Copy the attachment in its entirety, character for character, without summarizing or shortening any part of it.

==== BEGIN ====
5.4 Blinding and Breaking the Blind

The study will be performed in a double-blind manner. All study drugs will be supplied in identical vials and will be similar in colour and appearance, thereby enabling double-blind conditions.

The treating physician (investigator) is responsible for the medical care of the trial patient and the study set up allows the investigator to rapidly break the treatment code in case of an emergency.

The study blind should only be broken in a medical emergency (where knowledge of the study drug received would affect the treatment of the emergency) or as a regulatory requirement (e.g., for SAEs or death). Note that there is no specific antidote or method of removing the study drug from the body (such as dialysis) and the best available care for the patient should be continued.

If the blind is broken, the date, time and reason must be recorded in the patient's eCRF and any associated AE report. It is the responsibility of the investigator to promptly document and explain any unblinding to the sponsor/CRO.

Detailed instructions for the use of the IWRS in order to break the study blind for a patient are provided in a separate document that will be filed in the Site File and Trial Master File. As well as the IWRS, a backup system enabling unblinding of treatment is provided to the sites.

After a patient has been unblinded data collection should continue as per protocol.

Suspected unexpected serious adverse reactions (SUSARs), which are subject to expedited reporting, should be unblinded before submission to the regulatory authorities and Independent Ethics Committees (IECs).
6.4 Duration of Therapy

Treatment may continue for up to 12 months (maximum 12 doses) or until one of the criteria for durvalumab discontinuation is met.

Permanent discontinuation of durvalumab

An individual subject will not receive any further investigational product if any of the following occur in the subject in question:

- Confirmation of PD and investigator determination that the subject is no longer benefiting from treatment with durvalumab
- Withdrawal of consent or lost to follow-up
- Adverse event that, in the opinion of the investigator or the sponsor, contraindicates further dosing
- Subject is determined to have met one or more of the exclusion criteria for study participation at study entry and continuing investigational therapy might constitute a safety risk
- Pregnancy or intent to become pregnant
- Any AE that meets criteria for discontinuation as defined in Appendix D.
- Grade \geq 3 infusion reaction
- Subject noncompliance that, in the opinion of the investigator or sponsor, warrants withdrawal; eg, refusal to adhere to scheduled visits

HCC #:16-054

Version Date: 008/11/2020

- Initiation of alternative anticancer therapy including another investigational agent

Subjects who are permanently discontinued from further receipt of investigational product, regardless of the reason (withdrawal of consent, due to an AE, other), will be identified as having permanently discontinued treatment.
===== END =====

5.4 Blinding and Breaking the Blind

The study will be performed in a double-blind manner. All study drugs will be supplied in identical vials and will be similar in colour and appearance, thereby enabling double-blind conditions.

The treating physician (investigator) is responsible for the medical care of the trial patient and the study set up allows the investigator to rapidly break the treatment code in case of an emergency.

The study blind should only be broken in a medical emergency (where knowledge of the study drug received would affect the treatment of the emergency) or as a regulatory requirement (e.g., for SAEs or death). Note that there is no specific antidote or method of removing the study drug from the body (such as dialysis) and the best available care for the patient should be continued.

If the blind is broken, the date, time and reason must be recorded in the patient's eCRF and any associated AE report. It is the responsibility of the investigator to promptly document and explain any unblinding to the sponsor/CRO.

Detailed instructions for the use of the IWRS in order to break the study blind for a patient are provided in a separate document that will be filed in the Site File and Trial Master File. As well as the IWRS, a backup system enabling unblinding of treatment is provided to the sites.

After a patient has been unblinded data collection should continue as per protocol.

Suspected unexpected serious adverse reactions (SUSARs), which are subject to expedited reporting, should be unblinded before submission to the regulatory authorities and Independent Ethics Committees (IECs).
6.4 Duration of Therapy

Treatment may continue for up to 12 months (maximum 12 doses) or until one of the criteria for durvalumab discontinuation is met.

Permanent discontinuation of durvalumab

An individual subject will not receive any further investigational product if any of the following occur in the subject in question:

- Confirmation of PD and investigator determination that the subject is no longer benefiting from treatment with durvalumab
- Withdrawal of consent or lost to follow-up
- Adverse event that, in the opinion of the investigator or the sponsor, contraindicates further dosing
- Subject is determined to have met one or more of the exclusion criteria for study participation at study entry and continuing investigational therapy might constitute a safety risk
- Pregnancy or intent to become pregnant
- Any AE that meets criteria for discontinuation as defined in Appendix D.
- Grade \geq 3 infusion reaction
- Subject noncompliance that, in the opinion of the investigator or sponsor, warrants withdrawal; eg, refusal to adhere to scheduled visits

HCC #:16-054

Version Date: 008/11/2020

- Initiation of alternative anticancer therapy including another investigational agent

Subjects who are permanently discontinued from further receipt of investigational product, regardless of the reason (withdrawal of consent, due to an AE, other), will be identified as having permanently discontinued treatment.